Interview: Dr Joanne Paul

 

Our New Generation Thinkers for 2017 were announced at Sage as part of BBC Radio 3's Free Thinking Festival. This week we talk to Dr Joanne Paul from University of Sussex.

The New Generation Thinkers for 2017 made their radio debut on Radio 3 Tuesday 4 April

Doctor Islam Issa

Her story so far

Joannes current research examines how ideas about political counsel shaped the culture and institutions of Renaissance England. Counsel occupied the greatest minds of the Renaissance, appearing in the works of prominent writers such as Thomas More, Machiavelli, Shakespeare, as well as statesmen of the Tudor age, such as William Cecil and Francis Walsingham, Elizabeth I’s right-hand men. Joanne’s work will shed light on this secret political history, examining how changing ideas about counsel and advice-giving were crucial for the development of political institutions, such as parliamentary sovereignty. It also highlights techniques for ‘speaking truth to power’, and forms of resistance which are still used today, including political satire and the ‘leaking’ of private documents.

At a time when wealth and influence seems to be increasingly concentrated in the hands of 'the few' it's important that society finds ways to effectively speak truth to power.

Satire provides a powerful tool for doing this. And for lessons in how to use it we should look back to the Renaissance, according to the New Generation Thinker Dr Joanne Paul, University of Sussex.

“I think the Renaissance was a key moment in the history of satire,” she says. “It wasn't where satire began. In many ways writers of the period were adopting modes of expression that date back to the classical age.

“But they were using these modes in a new way to enable political influence. It's that nuance that i think is particularly interesting in this period.”

Dr Paul's Radio 3 programme will explore how Renaissance thinkers laid the groundwork for modern political resistance and critique.

“Laughter has substantial political power; a lesson realized by Renaissance reformers such as Erasmus and More,” she says.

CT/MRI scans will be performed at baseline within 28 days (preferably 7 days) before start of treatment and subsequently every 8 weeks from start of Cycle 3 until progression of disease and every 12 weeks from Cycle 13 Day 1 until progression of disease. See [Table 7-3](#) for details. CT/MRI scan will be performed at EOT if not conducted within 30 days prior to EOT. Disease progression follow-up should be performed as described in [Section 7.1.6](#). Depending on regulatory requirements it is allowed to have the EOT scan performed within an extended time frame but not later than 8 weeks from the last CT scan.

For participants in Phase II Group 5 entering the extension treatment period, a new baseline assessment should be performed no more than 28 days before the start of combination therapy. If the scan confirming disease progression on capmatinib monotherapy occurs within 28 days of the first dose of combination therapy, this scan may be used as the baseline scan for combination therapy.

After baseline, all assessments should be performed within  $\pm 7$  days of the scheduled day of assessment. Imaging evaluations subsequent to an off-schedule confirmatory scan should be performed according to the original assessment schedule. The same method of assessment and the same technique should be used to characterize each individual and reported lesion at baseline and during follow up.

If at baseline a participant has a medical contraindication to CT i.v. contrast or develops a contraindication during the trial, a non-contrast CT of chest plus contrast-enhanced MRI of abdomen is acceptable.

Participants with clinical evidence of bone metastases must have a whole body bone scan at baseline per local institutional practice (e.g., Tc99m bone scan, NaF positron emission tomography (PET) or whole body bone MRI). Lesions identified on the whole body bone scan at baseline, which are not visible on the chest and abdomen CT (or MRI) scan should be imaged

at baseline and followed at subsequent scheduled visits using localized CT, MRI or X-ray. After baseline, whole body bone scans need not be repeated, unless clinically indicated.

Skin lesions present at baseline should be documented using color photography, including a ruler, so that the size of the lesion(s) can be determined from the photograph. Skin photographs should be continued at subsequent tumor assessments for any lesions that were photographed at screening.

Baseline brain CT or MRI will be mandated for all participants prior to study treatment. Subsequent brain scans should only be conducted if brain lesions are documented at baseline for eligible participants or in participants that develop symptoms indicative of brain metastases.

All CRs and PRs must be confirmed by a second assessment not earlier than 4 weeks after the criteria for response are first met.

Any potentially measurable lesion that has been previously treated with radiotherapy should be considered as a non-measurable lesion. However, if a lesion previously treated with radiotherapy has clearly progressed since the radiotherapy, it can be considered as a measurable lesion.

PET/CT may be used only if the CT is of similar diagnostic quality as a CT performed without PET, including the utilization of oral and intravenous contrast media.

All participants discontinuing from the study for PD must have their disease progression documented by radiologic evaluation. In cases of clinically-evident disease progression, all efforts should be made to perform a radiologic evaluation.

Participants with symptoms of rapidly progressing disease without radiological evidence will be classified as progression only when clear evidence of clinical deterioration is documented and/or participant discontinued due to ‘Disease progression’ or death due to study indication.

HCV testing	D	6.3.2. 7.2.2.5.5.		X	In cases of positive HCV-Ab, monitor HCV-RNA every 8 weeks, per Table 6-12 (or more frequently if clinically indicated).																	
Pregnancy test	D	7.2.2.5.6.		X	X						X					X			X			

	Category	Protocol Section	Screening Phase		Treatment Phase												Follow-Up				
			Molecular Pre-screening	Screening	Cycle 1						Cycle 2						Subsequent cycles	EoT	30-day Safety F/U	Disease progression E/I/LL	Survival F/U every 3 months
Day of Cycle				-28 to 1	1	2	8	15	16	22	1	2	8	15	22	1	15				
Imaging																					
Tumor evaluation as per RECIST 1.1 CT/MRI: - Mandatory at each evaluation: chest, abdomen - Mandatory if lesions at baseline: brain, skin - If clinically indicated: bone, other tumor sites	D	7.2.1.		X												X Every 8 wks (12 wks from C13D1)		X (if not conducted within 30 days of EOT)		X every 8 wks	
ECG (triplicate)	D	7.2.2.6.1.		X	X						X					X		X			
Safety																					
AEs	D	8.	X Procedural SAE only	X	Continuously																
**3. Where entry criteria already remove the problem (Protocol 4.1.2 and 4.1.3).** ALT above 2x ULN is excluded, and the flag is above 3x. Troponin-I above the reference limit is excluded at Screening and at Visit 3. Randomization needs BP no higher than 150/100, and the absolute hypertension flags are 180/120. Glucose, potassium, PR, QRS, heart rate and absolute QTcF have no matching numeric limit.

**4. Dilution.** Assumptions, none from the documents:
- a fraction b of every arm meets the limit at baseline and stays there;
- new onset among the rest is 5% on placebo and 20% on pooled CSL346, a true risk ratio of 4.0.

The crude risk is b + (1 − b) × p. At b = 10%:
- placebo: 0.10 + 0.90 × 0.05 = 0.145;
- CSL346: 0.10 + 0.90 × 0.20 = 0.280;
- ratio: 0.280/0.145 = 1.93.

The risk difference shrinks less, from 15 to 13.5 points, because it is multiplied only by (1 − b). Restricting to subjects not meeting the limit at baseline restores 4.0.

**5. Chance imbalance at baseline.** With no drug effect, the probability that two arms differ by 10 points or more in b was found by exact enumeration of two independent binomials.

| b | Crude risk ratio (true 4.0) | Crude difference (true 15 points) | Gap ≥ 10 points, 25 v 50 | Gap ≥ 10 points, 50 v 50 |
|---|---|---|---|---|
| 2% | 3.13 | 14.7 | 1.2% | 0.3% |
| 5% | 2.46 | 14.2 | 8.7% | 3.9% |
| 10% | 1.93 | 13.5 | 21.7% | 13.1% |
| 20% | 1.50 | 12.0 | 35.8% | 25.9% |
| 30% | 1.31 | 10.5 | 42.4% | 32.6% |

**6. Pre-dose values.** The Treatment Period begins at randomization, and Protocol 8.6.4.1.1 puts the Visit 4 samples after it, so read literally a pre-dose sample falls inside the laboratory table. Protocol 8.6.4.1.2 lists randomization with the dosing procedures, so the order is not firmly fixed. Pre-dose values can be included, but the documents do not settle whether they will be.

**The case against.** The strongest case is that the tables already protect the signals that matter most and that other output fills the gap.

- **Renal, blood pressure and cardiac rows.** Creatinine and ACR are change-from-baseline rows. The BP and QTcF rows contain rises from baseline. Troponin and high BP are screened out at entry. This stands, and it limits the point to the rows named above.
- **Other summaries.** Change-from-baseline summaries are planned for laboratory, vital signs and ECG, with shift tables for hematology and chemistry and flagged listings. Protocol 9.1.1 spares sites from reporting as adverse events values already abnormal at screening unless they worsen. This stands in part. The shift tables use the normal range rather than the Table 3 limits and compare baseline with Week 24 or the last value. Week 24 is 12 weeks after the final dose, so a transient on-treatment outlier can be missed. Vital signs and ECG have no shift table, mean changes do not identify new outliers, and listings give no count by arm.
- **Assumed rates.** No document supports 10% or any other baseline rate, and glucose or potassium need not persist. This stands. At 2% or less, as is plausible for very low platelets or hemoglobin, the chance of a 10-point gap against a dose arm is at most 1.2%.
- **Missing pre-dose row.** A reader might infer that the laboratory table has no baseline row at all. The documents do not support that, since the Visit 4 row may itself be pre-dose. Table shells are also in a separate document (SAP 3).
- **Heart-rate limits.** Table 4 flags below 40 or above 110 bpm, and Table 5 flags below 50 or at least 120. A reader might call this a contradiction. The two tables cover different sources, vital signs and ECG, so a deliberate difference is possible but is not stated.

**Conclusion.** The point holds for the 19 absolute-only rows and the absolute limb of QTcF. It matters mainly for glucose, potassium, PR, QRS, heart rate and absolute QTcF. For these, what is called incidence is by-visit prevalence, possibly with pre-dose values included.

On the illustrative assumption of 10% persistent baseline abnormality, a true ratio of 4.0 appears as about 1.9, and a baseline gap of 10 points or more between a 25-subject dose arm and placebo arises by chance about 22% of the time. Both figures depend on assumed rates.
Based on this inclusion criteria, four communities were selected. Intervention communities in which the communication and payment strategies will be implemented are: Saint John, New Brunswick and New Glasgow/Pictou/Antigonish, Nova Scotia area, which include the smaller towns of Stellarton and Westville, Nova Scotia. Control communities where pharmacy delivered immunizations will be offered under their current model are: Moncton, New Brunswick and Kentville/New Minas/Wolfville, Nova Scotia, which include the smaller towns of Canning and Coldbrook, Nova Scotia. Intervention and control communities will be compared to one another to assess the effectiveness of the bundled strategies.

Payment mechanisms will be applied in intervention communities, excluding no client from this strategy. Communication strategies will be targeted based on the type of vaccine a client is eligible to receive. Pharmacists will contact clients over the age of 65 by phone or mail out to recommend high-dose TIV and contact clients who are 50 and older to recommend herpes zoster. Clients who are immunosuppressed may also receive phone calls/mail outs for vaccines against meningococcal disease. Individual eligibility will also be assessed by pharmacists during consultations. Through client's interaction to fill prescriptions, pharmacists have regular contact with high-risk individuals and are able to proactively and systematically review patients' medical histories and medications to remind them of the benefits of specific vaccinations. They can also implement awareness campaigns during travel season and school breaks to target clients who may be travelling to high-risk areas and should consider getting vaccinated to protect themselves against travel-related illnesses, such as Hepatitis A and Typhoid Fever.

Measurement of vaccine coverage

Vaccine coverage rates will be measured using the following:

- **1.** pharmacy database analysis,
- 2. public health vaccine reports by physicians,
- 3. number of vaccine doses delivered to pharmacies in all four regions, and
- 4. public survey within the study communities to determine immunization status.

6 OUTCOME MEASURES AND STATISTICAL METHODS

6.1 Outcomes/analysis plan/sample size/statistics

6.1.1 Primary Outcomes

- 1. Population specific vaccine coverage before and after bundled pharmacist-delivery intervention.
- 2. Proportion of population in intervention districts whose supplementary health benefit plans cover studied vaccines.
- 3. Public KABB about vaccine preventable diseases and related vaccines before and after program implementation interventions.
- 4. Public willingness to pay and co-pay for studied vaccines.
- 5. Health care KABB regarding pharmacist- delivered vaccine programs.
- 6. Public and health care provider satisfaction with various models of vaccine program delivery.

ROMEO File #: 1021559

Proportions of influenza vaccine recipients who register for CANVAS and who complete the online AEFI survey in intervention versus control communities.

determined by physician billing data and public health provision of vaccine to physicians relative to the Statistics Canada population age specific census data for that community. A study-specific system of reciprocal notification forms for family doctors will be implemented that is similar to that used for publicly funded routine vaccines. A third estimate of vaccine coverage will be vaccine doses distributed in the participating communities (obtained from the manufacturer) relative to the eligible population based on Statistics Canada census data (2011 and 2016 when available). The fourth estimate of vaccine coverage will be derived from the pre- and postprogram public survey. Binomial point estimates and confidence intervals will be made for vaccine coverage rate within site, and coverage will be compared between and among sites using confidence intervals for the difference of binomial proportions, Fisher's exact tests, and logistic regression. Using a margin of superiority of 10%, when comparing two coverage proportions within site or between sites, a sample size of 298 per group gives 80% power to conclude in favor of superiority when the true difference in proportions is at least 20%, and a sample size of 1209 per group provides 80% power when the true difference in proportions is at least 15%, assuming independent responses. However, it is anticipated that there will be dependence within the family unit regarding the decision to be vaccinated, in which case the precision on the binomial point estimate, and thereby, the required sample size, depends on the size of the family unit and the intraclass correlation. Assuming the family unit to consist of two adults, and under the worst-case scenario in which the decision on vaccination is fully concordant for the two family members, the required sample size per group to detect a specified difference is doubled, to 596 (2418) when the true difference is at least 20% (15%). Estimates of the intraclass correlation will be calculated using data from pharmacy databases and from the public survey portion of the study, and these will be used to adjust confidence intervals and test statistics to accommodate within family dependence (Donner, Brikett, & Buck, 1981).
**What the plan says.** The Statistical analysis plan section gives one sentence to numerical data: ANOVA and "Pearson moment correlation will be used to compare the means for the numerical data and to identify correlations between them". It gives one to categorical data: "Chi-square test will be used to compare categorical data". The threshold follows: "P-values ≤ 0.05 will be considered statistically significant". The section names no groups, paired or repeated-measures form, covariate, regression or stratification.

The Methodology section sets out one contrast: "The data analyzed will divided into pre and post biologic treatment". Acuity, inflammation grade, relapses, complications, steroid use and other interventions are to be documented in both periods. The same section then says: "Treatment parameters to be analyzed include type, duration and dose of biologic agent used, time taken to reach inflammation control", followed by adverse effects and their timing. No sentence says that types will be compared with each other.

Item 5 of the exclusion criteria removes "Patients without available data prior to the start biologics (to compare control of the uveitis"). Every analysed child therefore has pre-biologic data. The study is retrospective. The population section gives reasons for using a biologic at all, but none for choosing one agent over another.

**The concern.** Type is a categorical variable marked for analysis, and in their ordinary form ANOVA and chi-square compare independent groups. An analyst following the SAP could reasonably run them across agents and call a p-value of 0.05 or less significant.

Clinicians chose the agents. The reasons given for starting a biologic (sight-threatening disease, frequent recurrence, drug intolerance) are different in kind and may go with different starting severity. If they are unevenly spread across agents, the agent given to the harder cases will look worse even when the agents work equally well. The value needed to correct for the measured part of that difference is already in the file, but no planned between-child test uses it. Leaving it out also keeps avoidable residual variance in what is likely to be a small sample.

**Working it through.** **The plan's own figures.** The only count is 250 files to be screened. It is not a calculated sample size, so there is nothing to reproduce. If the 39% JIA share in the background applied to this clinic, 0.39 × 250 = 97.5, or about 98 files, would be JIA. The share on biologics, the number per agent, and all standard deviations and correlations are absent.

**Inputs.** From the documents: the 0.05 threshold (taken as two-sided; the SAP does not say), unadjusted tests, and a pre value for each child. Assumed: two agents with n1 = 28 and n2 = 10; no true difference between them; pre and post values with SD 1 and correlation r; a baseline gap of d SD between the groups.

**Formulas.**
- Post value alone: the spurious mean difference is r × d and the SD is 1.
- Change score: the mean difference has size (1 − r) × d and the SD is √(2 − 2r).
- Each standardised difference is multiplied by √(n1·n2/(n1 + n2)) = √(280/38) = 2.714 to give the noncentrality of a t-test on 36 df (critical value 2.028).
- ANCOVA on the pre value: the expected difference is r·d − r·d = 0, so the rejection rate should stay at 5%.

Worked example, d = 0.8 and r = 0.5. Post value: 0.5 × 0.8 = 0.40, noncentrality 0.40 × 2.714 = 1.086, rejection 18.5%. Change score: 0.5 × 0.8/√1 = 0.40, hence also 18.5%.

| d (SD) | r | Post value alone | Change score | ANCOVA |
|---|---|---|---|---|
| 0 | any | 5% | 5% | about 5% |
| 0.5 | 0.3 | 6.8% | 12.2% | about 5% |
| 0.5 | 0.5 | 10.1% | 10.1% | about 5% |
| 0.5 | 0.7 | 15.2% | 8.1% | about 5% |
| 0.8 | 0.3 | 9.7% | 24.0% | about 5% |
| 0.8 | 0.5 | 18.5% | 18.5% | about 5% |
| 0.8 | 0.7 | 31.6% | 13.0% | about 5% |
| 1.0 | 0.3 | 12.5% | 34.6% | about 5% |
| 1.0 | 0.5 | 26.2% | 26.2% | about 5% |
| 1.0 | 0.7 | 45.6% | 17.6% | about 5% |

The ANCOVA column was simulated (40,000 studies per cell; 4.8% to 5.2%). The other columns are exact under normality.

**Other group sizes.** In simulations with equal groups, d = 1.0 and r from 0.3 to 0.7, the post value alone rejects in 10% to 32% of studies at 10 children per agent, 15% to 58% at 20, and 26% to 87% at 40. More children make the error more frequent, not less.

“We will explore their ridicule, including Erasmus's Praise of Folly and More's Utopia. In line with Reformation500 celebrations, we'll examine how these tactics were also applied in opposing the Catholic Church.”

In 1509 Erasmus described his satirical ambitions in Praise of Folly: 'Jokes can be handled in such a way that any reader who is not altogether lacking in discernment can scent something far more rewarding in them than the crabbed and specious arguments of some people we know.'

“One of the specific things I want to look at is political counsel and advise giving,” says Dr Paul. Satire was actually a way of giving advice. Thomas More or Erasmus might use satire to shame people in power. By appealing to their sense of pride they would hope to be able to guide them in a particular direction.”

One of the reasons Dr Paul chose to apply to be a New Generation Thinker this year is that she believes these themes are becoming increasingly relevant.

“I am becoming more and more aware of a growing sense of voicelessness in the world,” she says. “One of the powers of satire is the way it provides a means to speak truth to power in an environment where it might be dangerous to speak openly.

“I wanted to start a conversation about what that means for us now; about how we can speak truth to power and what we can learn from a time when satire was widely used.”

Interestingly, there was a real moral aspect to Renaissance satire that persists into the modern world. “We might have a more pluralistic idea of what morality is but we still expect our politicians to be truthful and honest,” says Dr Paul.

“Those values are at the foundations of our democracy and satire is used to hold politicians to those values.”

“I'd like the Radio 3 audience to think a little more about the various strategies there are to speak truth to power. Ones that may have been used in the past. Ones that may have been abandoned along the way. And perhaps even new ones that we can think of by reflecting on those past strategies.

“I'd also like them to think about the Renaissance in a new way, and perhaps shake off any idea that it was backward and completely different.

“They did things differently back then, of course. But that 'foreign perspective' can give us a new way to look at things that we share with them. But in a different way.”

Interestingly, another Renaissance political strategy that has strong echoes in the modern world of Wikileaks was that of using information leaks as a propaganda tool. These grow in significance through the period – and came into their own in the English Civil War.

“If the Parliamentarians came across a cash of Royalist letters, for example. Then they would publish them to embarrass their enemies.

“Leaks like this had a huge propaganda value and I think that's something that really echoes down the ages.

“Perhaps we're not so different after all.”

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